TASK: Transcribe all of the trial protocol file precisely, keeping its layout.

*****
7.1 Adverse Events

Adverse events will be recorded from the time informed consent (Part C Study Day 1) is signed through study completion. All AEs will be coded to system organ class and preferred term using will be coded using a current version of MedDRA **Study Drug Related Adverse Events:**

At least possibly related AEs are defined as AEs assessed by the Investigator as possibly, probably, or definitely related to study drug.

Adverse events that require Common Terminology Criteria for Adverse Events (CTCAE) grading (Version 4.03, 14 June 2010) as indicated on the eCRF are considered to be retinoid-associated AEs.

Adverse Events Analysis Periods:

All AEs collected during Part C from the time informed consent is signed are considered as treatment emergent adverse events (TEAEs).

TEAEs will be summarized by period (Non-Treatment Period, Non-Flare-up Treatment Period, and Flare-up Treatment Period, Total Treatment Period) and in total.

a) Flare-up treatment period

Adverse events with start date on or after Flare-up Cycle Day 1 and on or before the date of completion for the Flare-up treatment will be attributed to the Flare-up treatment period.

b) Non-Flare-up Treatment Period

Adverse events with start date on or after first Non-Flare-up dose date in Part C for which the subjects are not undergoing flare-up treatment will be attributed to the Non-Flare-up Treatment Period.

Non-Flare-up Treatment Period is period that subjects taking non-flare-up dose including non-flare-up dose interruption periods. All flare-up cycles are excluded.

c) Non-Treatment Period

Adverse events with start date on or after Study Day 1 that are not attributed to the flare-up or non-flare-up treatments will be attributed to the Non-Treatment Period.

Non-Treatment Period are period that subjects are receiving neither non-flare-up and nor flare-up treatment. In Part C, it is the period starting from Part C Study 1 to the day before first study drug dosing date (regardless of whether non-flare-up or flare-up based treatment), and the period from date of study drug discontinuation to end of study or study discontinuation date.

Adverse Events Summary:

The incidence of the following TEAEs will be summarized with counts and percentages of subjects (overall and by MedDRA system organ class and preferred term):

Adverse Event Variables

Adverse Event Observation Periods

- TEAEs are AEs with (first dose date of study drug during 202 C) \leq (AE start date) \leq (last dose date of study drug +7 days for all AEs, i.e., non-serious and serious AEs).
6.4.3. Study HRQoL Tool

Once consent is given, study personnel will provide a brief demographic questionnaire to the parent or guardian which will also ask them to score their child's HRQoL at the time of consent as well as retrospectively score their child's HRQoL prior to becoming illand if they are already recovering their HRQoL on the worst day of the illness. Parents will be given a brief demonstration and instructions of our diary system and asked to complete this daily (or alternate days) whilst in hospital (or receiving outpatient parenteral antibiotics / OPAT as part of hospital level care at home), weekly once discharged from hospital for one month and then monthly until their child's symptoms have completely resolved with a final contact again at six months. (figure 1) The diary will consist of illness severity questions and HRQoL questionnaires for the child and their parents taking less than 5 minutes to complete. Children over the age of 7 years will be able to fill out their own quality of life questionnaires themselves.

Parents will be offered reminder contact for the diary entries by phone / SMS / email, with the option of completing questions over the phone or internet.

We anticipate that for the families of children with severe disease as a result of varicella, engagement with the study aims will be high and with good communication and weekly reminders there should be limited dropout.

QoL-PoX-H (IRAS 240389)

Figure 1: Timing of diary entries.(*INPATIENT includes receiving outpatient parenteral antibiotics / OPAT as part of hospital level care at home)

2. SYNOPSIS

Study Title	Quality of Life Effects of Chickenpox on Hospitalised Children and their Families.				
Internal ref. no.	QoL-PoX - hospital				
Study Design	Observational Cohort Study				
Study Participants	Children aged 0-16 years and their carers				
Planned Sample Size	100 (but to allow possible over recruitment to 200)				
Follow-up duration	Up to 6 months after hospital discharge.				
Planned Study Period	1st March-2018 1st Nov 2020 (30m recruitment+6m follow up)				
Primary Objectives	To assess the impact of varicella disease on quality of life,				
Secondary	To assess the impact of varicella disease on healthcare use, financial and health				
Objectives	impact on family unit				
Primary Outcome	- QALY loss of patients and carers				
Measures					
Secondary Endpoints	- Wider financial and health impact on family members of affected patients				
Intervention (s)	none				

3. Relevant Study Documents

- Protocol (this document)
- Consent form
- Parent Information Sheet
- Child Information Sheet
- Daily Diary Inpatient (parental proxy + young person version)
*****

7.1 Adverse Events

Adverse events will be recorded from the time informed consent (Part C Study Day 1) is signed through study completion. All AEs will be coded to system organ class and preferred term using will be coded using a current version of MedDRA **Study Drug Related Adverse Events:**

At least possibly related AEs are defined as AEs assessed by the Investigator as possibly, probably, or definitely related to study drug.

Adverse events that require Common Terminology Criteria for Adverse Events (CTCAE) grading (Version 4.03, 14 June 2010) as indicated on the eCRF are considered to be retinoid-associated AEs.

Adverse Events Analysis Periods:

All AEs collected during Part C from the time informed consent is signed are considered as treatment emergent adverse events (TEAEs).

TEAEs will be summarized by period (Non-Treatment Period, Non-Flare-up Treatment Period, and Flare-up Treatment Period, Total Treatment Period) and in total.

a) Flare-up treatment period

Adverse events with start date on or after Flare-up Cycle Day 1 and on or before the date of completion for the Flare-up treatment will be attributed to the Flare-up treatment period.

b) Non-Flare-up Treatment Period

Adverse events with start date on or after first Non-Flare-up dose date in Part C for which the subjects are not undergoing flare-up treatment will be attributed to the Non-Flare-up Treatment Period.

Non-Flare-up Treatment Period is period that subjects taking non-flare-up dose including non-flare-up dose interruption periods. All flare-up cycles are excluded.

c) Non-Treatment Period

Adverse events with start date on or after Study Day 1 that are not attributed to the flare-up or non-flare-up treatments will be attributed to the Non-Treatment Period.

Non-Treatment Period are period that subjects are receiving neither non-flare-up and nor flare-up treatment. In Part C, it is the period starting from Part C Study 1 to the day before first study drug dosing date (regardless of whether non-flare-up or flare-up based treatment), and the period from date of study drug discontinuation to end of study or study discontinuation date.

Adverse Events Summary:

The incidence of the following TEAEs will be summarized with counts and percentages of subjects (overall and by MedDRA system organ class and preferred term):

Adverse Event Variables

Adverse Event Observation Periods

- TEAEs are AEs with (first dose date of study drug during 202 C) \leq (AE start date) \leq (last dose date of study drug +7 days for all AEs, i.e., non-serious and serious AEs).
6.4.3. Study HRQoL Tool

Once consent is given, study personnel will provide a brief demographic questionnaire to the parent or guardian which will also ask them to score their child's HRQoL at the time of consent as well as retrospectively score their child's HRQoL prior to becoming illand if they are already recovering their HRQoL on the worst day of the illness. Parents will be given a brief demonstration and instructions of our diary system and asked to complete this daily (or alternate days) whilst in hospital (or receiving outpatient parenteral antibiotics / OPAT as part of hospital level care at home), weekly once discharged from hospital for one month and then monthly until their child's symptoms have completely resolved with a final contact again at six months. (figure 1) The diary will consist of illness severity questions and HRQoL questionnaires for the child and their parents taking less than 5 minutes to complete. Children over the age of 7 years will be able to fill out their own quality of life questionnaires themselves.

Parents will be offered reminder contact for the diary entries by phone / SMS / email, with the option of completing questions over the phone or internet.

We anticipate that for the families of children with severe disease as a result of varicella, engagement with the study aims will be high and with good communication and weekly reminders there should be limited dropout.

QoL-PoX-H (IRAS 240389)

Figure 1: Timing of diary entries.(*INPATIENT includes receiving outpatient parenteral antibiotics / OPAT as part of hospital level care at home)

2. SYNOPSIS

Study Title	Quality of Life Effects of Chickenpox on Hospitalised Children and their Families.				
Internal ref. no.	QoL-PoX - hospital				
Study Design	Observational Cohort Study				
Study Participants	Children aged 0-16 years and their carers				
Planned Sample Size	100 (but to allow possible over recruitment to 200)				
Follow-up duration	Up to 6 months after hospital discharge.				
Planned Study Period	1st March-2018 1st Nov 2020 (30m recruitment+6m follow up)				
Primary Objectives	To assess the impact of varicella disease on quality of life,				
Secondary	To assess the impact of varicella disease on healthcare use, financial and health				
Objectives	impact on family unit				
Primary Outcome	- QALY loss of patients and carers				
Measures					
Secondary Endpoints	- Wider financial and health impact on family members of affected patients				
Intervention (s)	none				

3. Relevant Study Documents

- Protocol (this document)
- Consent form
- Parent Information Sheet
- Child Information Sheet
- Daily Diary Inpatient (parental proxy + young person version)